Much mention has been made of strike ballots. I confess to having conducted quite a few in my previous existence. As my noble friend Lord Whitty commented, they are about bargaining units and who are the union members within those units. The employer wants to know exactly who is involved in the strike and which employees will be absent. Employers can readily seek injunctions if they are unhappy with the information that unions provide. I know to my cost—I have experienced those injunctions and have had to stand there and explain in detail. I do not bite ankles, but I still found myself facing an injunction.

If you have a very large employer and employees move around a lot, it can be quite difficult. You have a very good database of the members and their membership, but you do not know which operational unit members may have been moved into by that employer. There are some quite significant challenges on trade unions to keep on top of their membership records, and to keep on top of them for strike ballot purposes, which seem to be being swept away as somehow not fit for purpose and really quite trivial, as if we really needed these more onerous conditions to come into play.

The right to freedom of association should not be made too onerous or undermined too lightly if one values democratic society or if one is having difficulty with the terms of political debate, because the price is really quite high. I fear that the Bill may have unintended consequences, because it is being rushed through. It has not been thought about and there is no evidence of the compelling reason for these changes.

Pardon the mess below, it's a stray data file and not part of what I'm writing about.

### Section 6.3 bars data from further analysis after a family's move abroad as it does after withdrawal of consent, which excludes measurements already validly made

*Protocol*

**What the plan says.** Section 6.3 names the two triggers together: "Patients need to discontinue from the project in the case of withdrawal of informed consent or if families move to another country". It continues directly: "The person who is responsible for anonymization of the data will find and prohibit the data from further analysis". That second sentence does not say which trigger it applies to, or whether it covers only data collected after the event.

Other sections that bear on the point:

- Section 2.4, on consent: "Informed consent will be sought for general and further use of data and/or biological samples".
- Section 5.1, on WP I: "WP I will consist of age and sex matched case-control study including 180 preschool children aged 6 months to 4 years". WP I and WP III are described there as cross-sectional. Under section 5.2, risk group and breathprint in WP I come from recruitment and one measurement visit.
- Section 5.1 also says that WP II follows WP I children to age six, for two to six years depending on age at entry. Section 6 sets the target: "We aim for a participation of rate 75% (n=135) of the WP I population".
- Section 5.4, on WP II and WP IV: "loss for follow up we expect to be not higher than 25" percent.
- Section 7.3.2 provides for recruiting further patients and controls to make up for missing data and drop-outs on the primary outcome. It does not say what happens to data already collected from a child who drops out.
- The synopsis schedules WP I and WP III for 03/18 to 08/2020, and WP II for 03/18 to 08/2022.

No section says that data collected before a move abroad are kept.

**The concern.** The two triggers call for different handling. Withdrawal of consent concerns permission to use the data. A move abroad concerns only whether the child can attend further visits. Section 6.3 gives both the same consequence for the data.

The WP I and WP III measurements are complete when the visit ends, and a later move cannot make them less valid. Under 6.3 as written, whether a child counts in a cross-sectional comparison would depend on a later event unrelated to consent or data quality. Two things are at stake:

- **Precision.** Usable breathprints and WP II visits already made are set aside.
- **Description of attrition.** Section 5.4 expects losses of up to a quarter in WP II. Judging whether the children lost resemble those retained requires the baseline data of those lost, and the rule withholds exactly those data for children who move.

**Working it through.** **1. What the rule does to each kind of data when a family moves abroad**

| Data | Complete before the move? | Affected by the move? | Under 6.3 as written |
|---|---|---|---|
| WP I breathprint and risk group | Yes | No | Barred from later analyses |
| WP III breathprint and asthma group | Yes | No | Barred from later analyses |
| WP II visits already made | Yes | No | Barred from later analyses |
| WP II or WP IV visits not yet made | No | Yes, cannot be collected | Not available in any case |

The Bill provides the certification officer with extensive new powers to access and retain the registers of members’ names and addresses, and several other documents that he may wish to get his hands on when he has reason to decide that he needs them. It is a fact of life—I have gone to factories in my coat when it is quite cold and spoken to employers and union members—that employees are frightened of letting their employer know that they are a trade union member. Even if there is not black-listing, it is quite scary when you feel that your company, your factory or your workplace is getting really bad, with random redundancies and wages being cut. You cannot articulate that as an individual, so you take the initiative to try to find a collective voice or some lady or man who will come to speak for you, because it is quite frightening to speak to your employer. People say, “I want to join the union, and I want the union to come, but don’t tell them I’m a member because I’m petrified of the consequences. When you’ve got enough members and you’ve got recognition, fine—but I don’t want it to be known that I’m a union member”. That is the reality in some workplaces. They are not all colossuses, striding around; a lot of it is about frightened people without a voice, and sometimes the trade union is their only prospect of getting a collective voice. I have had it said to me, and I have done it myself. You have to put their details on the central membership record, but you take action to make sure that their details are not circulated; you promise that you will not bandy around the details of their membership but will protect them. I worry that with third parties and whoever—and who knows how the provisions of the Bill could evolve, when we start getting into the granularity of challenging membership records—things might be done to vulnerable individuals that were never intended as a consequence of the Bill. We may start to undermine the freedom of association and the right to the collective voice of which, I hope, we are all so proud and which are such an essential part of an independent democracy.